There are moments at the Bridge that hold me still and in that stillness I dwell in the sacredness of what I am bearing witness to. Poetry is alive at the Bridge. Poetry as an act; as spoken words. It is heard most clearly between one activity and another. In the small space between breaking bread and bowling, soft words are spoken and, too, eyes peer out the window panes at the world at large.
Last week, one of our newest attendees, a woman in her mid-nineties, stood at one of the large windows and silently watched snow falling outside. She then asked in a quiet voice, "Does this always happen here?" Not waiting for an answer, she continued, "I have never seen anything like this before. It's wonderful."
This woman, who will turn 100 in 4 years, lived almost her entire life in California. She recently relocated to Alaska to live with her daughter and her family. This winter was the first time she had experienced snow falling on an almost daily basis. It marveled her. She saw such great beauty in what so many here in Alaska think of as common. What resonated with me, while watching her, was how absolutely still she became while she viewed the snow falling. This stillness seamed together with her silent wonder was poetry.
Yesterday, I was sitting with a couple of seniors after our afternoon snack. I could hear two other women, both in their late eighties, talking at the table behind me. One of them was making a statement; a wisdom statement. This woman lived a childhood absent of toys and games. Her family worked picking fruit and harvesting vegetables on farms on the East Coast. She joined them in the field when she was eight years old. Her adult life hasn't been easy either. Yet, she has a strong belief in God and helps others whenever she can.
What I heard her say was this: "It's a great life if we don't weaken. You know what I mean? Do you understand? I'll say it again. It's a great life if we don't weaken. Yeah, because life is hard and you can get tired, but if you don't weaken you will see when you get older how great life really is. So, it's a great life if we don't weaken."
I came home last night, sat down at my kitchen table and said it over and over again as if it was a Buddhist koan or the first line in a prayer I was learning to recite. "It's a great life if we don't weaken."
Today, I invited a senior to work with the Montessori materials who hasn't before, but whom I spied peeking into a few of the small boxes that house some of those materials. First she did wood polishing. She did a wonderful job polishing the wooden cat.
After she was finished wood polishing, I asked her if she wanted to see what was in one of the boxes she has been peeking into. She quickly answered yes.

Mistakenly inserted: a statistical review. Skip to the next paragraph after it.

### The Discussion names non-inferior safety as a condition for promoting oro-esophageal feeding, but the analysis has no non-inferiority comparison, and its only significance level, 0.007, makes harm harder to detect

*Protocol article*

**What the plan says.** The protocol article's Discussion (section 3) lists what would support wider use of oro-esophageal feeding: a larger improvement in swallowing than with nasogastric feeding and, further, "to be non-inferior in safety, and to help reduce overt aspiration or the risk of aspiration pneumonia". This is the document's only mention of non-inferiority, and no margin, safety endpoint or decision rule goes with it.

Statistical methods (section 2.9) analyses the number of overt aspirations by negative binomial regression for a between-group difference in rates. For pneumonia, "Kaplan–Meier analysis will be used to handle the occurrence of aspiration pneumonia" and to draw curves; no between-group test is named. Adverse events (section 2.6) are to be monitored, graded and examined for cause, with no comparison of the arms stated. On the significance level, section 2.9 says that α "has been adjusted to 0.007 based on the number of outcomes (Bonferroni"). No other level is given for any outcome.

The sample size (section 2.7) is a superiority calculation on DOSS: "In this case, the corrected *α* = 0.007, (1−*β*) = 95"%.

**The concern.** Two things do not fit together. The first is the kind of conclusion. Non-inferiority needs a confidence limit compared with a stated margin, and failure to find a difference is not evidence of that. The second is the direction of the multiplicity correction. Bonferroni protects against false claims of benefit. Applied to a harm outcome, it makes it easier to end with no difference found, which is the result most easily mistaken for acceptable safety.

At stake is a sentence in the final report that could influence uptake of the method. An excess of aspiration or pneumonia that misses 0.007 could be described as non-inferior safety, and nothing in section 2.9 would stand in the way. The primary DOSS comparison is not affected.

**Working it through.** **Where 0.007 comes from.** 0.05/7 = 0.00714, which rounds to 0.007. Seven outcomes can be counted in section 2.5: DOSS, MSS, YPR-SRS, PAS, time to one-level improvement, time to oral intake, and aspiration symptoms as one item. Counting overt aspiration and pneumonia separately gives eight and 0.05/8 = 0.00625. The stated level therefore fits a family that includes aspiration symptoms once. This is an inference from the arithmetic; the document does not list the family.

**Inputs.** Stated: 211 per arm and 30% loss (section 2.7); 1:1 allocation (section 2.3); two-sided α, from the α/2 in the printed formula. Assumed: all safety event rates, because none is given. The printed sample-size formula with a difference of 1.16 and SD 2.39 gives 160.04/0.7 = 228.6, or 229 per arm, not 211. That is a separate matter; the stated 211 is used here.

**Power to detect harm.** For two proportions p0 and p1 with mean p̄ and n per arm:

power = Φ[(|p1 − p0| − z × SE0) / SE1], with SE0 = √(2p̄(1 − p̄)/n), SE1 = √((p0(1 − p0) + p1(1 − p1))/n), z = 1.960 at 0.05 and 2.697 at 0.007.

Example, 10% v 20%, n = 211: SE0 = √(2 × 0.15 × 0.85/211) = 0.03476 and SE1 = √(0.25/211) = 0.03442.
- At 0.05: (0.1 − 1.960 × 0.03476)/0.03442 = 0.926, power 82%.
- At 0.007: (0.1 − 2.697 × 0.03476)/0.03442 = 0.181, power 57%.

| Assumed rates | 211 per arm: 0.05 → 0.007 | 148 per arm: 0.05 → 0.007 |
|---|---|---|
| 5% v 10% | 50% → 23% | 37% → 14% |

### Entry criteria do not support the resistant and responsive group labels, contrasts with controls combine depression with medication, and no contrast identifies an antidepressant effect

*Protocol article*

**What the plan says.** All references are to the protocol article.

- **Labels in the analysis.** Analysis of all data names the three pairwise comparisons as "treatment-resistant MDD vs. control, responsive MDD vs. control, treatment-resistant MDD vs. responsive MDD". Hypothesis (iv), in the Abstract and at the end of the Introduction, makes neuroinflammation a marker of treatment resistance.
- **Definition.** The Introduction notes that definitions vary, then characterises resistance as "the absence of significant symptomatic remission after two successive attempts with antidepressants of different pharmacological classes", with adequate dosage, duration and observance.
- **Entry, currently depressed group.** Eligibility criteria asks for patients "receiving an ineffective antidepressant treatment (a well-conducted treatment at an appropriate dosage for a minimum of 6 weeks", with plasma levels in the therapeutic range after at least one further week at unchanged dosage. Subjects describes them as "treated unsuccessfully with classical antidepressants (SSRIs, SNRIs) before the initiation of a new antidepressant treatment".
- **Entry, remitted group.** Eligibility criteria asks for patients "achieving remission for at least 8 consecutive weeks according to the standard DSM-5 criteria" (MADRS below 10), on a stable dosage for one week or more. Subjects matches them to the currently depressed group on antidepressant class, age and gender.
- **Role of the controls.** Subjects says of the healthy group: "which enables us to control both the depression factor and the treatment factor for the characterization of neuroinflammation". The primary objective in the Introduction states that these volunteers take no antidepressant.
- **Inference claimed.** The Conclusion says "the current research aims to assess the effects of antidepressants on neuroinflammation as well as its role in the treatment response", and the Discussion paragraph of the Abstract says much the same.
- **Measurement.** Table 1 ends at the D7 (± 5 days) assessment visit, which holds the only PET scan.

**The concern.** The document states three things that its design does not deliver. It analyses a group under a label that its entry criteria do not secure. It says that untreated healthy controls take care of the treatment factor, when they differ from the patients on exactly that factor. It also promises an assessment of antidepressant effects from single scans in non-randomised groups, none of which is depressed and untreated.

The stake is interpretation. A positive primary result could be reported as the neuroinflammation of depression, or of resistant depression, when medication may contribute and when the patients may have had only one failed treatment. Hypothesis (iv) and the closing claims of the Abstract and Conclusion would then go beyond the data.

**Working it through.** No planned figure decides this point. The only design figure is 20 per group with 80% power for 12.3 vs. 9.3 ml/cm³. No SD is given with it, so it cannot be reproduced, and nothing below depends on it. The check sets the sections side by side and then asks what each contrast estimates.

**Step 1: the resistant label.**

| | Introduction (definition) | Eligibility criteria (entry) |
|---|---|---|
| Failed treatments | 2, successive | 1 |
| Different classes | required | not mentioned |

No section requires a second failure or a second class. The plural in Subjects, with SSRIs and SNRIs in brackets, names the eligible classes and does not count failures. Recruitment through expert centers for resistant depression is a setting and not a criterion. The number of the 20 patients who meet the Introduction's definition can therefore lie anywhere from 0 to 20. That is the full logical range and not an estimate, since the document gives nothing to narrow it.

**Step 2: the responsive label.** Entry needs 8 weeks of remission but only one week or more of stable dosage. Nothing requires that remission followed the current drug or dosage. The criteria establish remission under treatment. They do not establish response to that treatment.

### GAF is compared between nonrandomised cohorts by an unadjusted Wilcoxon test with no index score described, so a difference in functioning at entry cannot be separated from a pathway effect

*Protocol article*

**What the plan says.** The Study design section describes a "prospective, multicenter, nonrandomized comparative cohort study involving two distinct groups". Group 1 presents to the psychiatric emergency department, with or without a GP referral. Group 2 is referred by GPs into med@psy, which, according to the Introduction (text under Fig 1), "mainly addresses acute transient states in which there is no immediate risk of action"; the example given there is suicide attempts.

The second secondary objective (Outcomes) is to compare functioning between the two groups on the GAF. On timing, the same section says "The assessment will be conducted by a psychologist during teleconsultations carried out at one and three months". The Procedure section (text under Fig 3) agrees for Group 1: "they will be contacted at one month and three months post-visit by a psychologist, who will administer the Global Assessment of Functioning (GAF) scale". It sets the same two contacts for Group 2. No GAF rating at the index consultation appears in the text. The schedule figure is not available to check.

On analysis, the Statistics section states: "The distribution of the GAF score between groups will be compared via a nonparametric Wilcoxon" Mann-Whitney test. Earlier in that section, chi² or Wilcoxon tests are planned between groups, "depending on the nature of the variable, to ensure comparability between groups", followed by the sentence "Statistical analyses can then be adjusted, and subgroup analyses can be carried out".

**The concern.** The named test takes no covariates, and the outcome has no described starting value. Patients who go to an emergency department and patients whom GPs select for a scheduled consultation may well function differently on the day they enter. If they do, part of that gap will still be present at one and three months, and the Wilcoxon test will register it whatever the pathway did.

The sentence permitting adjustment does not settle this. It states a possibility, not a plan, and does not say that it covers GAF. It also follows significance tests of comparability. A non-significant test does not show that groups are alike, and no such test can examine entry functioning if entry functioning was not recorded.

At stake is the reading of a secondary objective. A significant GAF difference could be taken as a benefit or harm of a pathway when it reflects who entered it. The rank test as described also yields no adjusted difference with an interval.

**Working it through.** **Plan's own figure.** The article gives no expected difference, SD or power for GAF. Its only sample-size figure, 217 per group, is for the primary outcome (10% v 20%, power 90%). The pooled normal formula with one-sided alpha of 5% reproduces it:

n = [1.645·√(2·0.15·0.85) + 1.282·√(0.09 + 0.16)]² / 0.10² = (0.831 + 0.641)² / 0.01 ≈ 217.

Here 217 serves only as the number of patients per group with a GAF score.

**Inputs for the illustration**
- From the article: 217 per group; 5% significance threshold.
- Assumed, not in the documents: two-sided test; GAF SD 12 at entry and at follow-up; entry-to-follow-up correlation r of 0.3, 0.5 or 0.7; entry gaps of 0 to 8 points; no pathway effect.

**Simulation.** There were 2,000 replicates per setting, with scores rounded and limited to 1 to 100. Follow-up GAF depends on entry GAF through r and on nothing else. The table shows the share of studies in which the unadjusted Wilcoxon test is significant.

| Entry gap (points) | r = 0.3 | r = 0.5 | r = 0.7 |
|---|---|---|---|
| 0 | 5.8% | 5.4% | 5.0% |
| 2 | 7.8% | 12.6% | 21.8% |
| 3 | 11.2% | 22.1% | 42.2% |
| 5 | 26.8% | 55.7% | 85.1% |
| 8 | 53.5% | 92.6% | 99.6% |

I brought a small box to the table and explained that it was used to identify singular and plural. I showed her how to lay out the cards and labels. I then asked her to carefully remove one item after another from the box and place each next to their matching label.
She opened the box lid, looked inside and joyfully exclaimed, "Look how small these things are!" She had been upset earlier about an incident she said she couldn't help but think about. It was the suicide of a school friend decades ago. "I cried and cried at his funeral. I just couldn't stop," she told each of the staff, and myself, repeatedly. I had chosen this time to introduce her to the singular and plural language material as a means of shifting her thoughts away from those about her friend's suicide. Too, as I noted above, I had observed that she was interested in the work.
She pulled one baby from the box and gleefully said, "Now this baby makes me happy! And look, there's it's twin." She pulled the second baby from the box and put both next to their matching labels. Then she pulled a very tiny man from the box. I had purchased it and several others like it in Upstate New York from an antique store that specialized in miniatures. "Wow, that is the smallest thing I have ever seen," she said. And then she did it. She held it up against her chest, leaned back and giggled. No, she didn't laugh. She giggled and her face lit up with joy.
I watched her, listened to the sound of her happiness and thought of all the glass blue birds my grandmother kept on windowsills at her home. Sitting there, I heard the poetry of birdsong in the giggle of an 85 year-old woman's voice.